However, for most people in the pews who are doing God’s work, it is harder to come by such a clear marker to the world. Sometimes our jewelry is a sign or a bumper sticker. But generally, our faith is full of invisible markers. Our baptism leaves an invisible mark on us, but it does not direct people to finding out who we are. Every once in a while we have moments that tell others who we are. About a week and a half ago, we sat in this church and marked ourselves with ashes. I was rereading Lauren Winner’s book “Girl Meets God” recently. Lauren Winner is an interesting woman. She was raised in a religiously mixed family – Jewish and Baptist – and in her youth converted to Orthodox Judaism. But in college she begins to have other experiences and, of all things, becomes an Episcopalian. She writes about her experiences on Ash Wednesday. “The imposition of ashes is nothing if not bold. I forget it is there, sashay out of the church without thinking about it until…I get on the subway….Some people stare at me, one smiles sadly, and I shift, wondering what they wonder….I feel unhidden, uncloseted; I feel embarrassed.” At this point Winner is a student at NYU, where it is not fashionable to be a Christian. The mark on her forehead sparks a number of conversations. She writes, “ A student I didn’t know had approached me that morning and asked me where she could go to church; another student, more hostile, wanted to know what business I had teaching undergraduates to think critically when I, an ash-sporting Christian, obviously didn’t think critically myself. A third student…burst into tears and told me her parents were divorcing. Does this happen to nuns walking down the streets in their habits? I wondered….I had been prepared for Ash Wednesday to be intense. I was not prepared for a day of unavoidable evangelism.”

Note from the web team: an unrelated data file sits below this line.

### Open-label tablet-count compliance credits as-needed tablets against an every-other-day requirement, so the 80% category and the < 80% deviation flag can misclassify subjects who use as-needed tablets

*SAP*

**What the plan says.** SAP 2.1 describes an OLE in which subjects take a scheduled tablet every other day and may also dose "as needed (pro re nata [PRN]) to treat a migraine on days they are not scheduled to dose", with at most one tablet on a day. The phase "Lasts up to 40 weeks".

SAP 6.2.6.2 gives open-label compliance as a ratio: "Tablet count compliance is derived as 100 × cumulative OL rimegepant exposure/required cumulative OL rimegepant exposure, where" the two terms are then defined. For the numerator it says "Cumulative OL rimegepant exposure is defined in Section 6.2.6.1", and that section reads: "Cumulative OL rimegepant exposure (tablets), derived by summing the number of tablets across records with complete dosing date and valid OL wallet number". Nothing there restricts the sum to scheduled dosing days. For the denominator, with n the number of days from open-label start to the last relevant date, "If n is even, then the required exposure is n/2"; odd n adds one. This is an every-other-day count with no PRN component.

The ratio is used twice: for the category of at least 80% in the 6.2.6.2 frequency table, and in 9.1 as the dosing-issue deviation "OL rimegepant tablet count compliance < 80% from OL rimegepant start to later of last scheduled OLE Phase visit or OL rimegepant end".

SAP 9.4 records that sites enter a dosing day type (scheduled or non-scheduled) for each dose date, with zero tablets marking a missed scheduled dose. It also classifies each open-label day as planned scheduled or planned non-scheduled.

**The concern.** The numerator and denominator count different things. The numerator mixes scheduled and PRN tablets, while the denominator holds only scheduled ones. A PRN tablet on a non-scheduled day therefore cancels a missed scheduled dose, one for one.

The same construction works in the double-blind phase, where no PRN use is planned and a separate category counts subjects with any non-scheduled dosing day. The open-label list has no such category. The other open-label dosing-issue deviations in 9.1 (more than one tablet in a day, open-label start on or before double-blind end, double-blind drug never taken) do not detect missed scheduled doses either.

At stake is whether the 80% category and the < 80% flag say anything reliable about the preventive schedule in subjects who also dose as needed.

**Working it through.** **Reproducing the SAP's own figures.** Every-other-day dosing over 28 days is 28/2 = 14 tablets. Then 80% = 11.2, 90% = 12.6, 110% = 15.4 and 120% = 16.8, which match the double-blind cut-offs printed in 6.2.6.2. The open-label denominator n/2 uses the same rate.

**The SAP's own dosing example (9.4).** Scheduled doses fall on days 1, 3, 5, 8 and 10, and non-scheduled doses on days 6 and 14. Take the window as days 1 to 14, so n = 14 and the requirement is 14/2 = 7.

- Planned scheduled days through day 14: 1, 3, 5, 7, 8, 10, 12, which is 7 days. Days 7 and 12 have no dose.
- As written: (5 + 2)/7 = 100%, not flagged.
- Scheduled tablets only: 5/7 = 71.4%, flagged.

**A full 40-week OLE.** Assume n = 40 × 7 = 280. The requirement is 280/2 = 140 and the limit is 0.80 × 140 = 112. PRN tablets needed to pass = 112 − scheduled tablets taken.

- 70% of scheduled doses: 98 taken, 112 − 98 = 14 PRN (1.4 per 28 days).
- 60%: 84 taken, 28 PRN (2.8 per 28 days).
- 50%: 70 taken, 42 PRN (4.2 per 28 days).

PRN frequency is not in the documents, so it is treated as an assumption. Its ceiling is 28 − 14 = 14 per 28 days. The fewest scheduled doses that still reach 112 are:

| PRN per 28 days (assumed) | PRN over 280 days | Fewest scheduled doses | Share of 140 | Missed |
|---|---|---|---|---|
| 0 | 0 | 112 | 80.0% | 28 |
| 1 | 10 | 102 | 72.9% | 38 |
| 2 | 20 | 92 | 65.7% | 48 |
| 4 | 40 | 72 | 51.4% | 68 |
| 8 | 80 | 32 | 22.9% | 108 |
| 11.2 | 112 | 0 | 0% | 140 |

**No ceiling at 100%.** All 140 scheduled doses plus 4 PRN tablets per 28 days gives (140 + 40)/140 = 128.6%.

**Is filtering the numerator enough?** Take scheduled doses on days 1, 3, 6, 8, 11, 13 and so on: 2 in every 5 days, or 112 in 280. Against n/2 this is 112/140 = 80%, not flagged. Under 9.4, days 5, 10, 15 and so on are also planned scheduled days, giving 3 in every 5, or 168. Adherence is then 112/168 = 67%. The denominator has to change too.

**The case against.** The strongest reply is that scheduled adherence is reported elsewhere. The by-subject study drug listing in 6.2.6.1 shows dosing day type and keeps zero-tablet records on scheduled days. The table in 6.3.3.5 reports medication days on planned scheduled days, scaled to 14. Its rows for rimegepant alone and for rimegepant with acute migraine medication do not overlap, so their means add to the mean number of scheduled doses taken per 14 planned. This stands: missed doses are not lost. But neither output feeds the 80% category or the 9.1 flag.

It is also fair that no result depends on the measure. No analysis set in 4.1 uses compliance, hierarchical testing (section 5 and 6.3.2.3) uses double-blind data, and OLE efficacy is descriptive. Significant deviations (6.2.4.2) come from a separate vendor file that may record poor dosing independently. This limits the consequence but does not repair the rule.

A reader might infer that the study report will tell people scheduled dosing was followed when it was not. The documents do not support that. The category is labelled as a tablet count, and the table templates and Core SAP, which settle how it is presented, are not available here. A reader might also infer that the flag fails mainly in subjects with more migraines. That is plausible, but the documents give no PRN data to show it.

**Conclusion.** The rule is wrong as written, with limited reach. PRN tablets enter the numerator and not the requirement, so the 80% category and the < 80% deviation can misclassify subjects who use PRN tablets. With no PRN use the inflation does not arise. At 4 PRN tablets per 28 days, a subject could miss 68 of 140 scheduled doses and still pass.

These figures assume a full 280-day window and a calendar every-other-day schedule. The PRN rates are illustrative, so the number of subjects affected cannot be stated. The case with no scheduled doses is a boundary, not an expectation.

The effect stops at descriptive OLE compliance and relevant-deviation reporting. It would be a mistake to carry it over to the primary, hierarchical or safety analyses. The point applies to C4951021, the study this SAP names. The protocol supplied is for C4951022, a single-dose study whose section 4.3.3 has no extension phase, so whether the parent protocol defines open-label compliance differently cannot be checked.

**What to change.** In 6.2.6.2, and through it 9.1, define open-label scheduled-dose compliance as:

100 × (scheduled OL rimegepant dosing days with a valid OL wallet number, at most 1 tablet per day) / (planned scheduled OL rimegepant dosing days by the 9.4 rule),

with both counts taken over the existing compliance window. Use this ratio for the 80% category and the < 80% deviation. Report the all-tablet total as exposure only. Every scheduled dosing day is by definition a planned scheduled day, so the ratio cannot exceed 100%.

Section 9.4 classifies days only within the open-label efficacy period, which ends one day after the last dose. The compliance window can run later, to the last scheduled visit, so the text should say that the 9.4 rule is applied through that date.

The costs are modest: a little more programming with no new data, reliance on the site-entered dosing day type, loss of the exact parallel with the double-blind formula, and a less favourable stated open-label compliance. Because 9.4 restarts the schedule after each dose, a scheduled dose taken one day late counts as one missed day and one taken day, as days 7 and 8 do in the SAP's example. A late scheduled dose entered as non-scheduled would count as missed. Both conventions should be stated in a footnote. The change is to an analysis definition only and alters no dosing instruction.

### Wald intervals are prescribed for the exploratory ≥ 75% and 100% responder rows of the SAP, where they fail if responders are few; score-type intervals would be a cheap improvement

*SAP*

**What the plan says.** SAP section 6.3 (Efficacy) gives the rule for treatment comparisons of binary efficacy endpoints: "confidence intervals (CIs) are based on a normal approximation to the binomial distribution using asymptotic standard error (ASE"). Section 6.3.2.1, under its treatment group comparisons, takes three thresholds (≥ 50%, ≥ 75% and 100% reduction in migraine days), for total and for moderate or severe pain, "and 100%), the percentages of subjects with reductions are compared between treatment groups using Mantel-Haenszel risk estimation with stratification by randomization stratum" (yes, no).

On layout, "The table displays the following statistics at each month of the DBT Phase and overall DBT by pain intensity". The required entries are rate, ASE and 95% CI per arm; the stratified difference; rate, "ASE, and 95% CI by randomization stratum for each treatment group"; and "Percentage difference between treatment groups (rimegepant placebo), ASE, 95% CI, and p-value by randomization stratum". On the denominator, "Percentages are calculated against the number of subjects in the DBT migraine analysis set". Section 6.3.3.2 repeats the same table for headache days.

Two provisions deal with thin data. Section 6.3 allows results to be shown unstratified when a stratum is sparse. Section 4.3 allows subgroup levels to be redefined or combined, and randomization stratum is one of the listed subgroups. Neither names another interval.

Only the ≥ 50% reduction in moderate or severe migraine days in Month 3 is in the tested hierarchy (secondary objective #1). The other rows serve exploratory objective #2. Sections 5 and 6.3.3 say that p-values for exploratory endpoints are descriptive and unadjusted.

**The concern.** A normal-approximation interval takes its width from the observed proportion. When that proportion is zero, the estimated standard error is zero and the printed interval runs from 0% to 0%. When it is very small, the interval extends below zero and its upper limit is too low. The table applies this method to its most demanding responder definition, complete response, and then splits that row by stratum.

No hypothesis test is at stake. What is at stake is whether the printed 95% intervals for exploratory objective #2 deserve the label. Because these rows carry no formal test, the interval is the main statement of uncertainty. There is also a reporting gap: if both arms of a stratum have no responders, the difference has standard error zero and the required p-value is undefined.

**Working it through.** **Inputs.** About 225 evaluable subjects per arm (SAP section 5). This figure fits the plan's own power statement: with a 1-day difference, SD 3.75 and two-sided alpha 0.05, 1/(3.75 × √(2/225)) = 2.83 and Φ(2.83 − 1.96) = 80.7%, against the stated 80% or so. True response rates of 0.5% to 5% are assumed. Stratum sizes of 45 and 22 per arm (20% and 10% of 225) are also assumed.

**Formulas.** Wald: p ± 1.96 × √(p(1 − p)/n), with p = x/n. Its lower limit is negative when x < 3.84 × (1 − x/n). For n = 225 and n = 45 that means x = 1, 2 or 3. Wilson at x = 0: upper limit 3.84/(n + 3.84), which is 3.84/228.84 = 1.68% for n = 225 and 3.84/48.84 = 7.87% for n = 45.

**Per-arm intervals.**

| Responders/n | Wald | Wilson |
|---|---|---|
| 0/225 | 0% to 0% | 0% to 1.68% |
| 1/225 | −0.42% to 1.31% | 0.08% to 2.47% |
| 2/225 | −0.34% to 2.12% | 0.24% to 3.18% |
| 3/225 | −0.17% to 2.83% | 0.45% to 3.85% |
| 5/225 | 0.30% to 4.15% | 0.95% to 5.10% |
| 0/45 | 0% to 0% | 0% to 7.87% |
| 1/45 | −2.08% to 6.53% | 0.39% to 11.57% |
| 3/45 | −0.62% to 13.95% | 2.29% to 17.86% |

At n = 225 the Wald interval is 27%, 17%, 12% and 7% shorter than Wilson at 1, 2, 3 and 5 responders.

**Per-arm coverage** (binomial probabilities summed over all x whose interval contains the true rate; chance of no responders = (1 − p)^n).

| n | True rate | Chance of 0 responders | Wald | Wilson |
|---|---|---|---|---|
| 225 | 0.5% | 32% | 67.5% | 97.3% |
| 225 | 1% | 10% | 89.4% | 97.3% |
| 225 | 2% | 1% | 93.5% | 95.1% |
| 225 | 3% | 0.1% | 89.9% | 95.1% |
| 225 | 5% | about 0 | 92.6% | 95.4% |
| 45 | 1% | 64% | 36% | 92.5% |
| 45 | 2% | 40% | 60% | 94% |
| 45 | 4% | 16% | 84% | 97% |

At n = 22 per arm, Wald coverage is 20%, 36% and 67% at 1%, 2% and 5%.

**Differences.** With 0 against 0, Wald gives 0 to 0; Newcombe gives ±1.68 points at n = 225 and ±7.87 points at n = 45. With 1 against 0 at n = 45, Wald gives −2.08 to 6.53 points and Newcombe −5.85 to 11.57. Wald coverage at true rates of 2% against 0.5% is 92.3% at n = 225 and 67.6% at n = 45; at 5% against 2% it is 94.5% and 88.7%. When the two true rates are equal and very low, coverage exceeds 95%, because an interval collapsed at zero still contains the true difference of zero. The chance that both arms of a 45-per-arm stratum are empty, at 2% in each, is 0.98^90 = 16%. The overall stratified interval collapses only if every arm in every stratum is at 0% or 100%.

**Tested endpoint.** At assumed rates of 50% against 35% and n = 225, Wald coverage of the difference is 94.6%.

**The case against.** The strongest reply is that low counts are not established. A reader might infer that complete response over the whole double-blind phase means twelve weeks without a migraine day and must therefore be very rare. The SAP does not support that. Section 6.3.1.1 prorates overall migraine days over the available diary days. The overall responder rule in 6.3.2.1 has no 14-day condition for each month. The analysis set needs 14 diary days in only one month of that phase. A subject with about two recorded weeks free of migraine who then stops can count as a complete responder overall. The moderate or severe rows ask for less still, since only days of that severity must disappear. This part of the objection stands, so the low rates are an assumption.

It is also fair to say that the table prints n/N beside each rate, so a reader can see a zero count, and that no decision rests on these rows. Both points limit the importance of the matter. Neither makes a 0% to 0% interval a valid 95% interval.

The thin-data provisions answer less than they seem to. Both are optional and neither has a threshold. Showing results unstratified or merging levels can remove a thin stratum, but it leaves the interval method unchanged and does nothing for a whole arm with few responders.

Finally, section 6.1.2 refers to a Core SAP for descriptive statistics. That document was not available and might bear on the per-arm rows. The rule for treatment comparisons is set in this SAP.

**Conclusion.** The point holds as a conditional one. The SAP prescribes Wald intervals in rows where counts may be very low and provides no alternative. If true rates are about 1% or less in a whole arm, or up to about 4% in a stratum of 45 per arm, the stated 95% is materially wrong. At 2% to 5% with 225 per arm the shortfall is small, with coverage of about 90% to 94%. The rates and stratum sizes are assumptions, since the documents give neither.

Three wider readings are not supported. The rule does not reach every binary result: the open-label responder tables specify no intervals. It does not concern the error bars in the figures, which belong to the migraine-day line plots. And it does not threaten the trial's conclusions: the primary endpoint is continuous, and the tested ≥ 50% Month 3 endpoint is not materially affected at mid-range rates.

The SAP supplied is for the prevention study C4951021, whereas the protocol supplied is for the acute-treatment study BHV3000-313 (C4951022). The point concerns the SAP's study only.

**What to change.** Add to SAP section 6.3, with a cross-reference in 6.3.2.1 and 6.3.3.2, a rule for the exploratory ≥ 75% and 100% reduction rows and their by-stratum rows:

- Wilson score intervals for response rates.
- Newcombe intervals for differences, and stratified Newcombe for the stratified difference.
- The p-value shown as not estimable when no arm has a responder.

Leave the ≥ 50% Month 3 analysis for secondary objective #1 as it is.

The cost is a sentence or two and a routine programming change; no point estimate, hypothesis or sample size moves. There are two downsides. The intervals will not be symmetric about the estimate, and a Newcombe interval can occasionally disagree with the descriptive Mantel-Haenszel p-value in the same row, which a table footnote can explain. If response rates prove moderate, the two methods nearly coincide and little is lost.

This past Ash Wednesday the Episcopal Church took to the streets and offered people ashes while on the street. I had heard friends of mine were doing this, but only just right before they were heading out. I wondered how people would respond to that kind of service. I worried for my friend who were out there that they might find themselves rejected and dejected by the crowds, but the result was unexpectedly positive. The Rev. Elsa Worth, rector of Grace Church in Trumbull, reflected, "I didn't expect the crowds or the unbridled enthusiasm and joy around the event by participants….People were positively filled with gratitude. I had kind of expected people to be grateful to have this offered because they didn't have time to get to church. What I didn't expect was how often I heard something like, 'Thank you so much for coming out to us."


This morning our passage is challenging us – Jesus is challenging us – to take up our cross – to mark ourselves and to follow him as best we can. So it leaves our challenge this morning a very difficult one for many of us. How do we mark ourselves? How do we come out to others about our faith? How do we lose our “normal” standing in the outside world – our “normal” lives and become a Christian people living in our faith and inviting others to join us?






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Sermons by

The Reverend Maureen Peitler-Lederman